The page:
About the Group

The research group’s predecessor was founded by Valéria Csépe in January of 2000. The group’s research is aimed at understanding the dynamic systems of cognitive functions and the exploration of their developmental aspects. The focus of research is on higher order auditory processing (speech and music) and the dynamic, domain-specific (reading, language processing, visual cognition) and domain-general (executive functions) sub-systems of cognition. Behavioural measures and methods of neuroscience (electrophysiology and neuroimaging) are used in combination to study these processes. In 2014, the group joined the Brain Imaging Centre of RCNS HAS.

The research group focuses on the following topics:

  • perception of speech prosody in newborn infants, and in adults during the acquisition of a second language
  • backgrounds of reading related processes in the deaf
  • the effects of active music learning on cognitive processes and on plasticity
  • probabilistic sequence learning in decision making




Lead researchers of the Brain Imaging Centre, Valéria Csépe, Ferenc Honbolygó and Zoltán Vidnyászky participate in the Neo-Prism-C European Training Network (lead by the University of Cyprus) a four-year project funded by the European Union Horizon 2020 Program under the Marie Skłodowska-Curie Innovative Training Network. Neo-PRISM-C aims to study neurodevelopmental disorders (NDD), which emerge early in development and result in long-term disability. The purpose of the Network is to train Early Stage Researchers (ESRs) from multiple disciplines (psychology, neuroscience, data science) in applying the Research Domain Criteria approach, a novel framework for understanding psychopathology, to the study of the mechanisms of NDD, in order to inform and begin to test appropriate treatments. For further information please check the Neo-Prism-C website: http://www.neoprismc.org/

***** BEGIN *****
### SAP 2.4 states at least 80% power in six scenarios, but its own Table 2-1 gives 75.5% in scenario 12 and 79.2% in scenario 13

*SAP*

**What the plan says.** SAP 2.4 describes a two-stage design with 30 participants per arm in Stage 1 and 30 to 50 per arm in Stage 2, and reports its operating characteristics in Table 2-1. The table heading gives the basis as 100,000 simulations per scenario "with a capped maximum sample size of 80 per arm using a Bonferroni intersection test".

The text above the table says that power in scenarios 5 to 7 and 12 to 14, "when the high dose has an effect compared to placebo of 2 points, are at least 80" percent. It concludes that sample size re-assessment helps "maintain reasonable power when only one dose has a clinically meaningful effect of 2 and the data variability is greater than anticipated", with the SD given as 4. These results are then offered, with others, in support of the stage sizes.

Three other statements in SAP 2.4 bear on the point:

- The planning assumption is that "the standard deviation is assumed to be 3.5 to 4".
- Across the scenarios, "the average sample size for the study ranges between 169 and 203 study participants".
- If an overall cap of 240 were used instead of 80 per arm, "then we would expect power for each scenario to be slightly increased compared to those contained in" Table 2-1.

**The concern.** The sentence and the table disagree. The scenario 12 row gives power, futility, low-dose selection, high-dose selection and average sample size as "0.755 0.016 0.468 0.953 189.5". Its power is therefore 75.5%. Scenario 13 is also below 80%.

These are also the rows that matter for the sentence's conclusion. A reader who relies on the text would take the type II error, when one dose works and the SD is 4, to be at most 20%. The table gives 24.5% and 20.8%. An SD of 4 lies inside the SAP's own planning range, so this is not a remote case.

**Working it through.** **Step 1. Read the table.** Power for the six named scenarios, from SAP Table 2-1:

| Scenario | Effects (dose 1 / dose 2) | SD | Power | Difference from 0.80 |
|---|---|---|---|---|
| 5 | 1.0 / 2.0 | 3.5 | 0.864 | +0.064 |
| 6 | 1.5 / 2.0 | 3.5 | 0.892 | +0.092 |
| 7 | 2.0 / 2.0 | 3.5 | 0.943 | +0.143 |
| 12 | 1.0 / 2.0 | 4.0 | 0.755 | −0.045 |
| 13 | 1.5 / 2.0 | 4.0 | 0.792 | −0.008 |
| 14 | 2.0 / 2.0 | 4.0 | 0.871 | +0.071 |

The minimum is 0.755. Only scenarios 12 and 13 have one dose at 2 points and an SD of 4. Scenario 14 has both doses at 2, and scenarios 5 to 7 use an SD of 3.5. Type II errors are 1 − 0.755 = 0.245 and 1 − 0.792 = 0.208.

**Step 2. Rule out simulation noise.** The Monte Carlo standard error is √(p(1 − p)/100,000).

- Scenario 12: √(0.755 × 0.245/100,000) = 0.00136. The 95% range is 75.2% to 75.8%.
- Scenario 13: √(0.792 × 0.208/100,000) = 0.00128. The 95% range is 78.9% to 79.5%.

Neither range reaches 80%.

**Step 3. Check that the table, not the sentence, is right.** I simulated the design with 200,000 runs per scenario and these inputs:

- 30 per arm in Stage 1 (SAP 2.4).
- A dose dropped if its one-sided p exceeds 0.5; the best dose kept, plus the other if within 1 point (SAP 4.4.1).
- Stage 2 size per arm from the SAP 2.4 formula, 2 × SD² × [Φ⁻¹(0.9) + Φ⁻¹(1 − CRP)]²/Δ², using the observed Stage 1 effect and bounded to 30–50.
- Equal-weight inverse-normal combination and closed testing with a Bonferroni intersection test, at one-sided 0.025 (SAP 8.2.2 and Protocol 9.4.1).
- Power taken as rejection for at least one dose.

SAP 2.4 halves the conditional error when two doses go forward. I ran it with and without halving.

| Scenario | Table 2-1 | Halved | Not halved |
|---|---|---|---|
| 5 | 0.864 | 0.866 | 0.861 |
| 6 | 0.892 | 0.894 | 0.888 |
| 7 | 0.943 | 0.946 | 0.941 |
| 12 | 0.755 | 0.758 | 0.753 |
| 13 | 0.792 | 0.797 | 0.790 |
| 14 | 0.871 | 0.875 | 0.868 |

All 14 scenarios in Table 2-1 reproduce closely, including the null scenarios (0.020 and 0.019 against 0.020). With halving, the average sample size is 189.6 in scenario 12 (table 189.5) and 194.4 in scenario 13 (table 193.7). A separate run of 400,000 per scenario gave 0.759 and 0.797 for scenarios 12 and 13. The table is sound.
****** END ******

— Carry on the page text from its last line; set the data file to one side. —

Probabilistic sequence learning in decision making: ERP and fMRI studies (PI: Andrea Kóbor)

An increased sensitivity to environmental regularities is crucial in learning new skills and effectively forming our behavior. We aim to investigate this sensitivity or learning capacity using the state-of-the art tools of cognitive neuroscience, electroencephalography and functional magnetic resonance imaging. We are particularly interested in how this learning capacity changes after one or a few days, in what degree it is resistant to new, interfering information, and how the brain adapts to the changed task requirements by continuously experiencing the consequences of risky choices. Our results may have implications in clinical and educational context, such as how to overcome harmful behaviors (substance use disorder, pathological gambling) and to develop training programs to change daily routines (learning the updates of an application, changing communication between various environments).

Multimodal interactions in orthographic learning (PI: Valéria Csépe)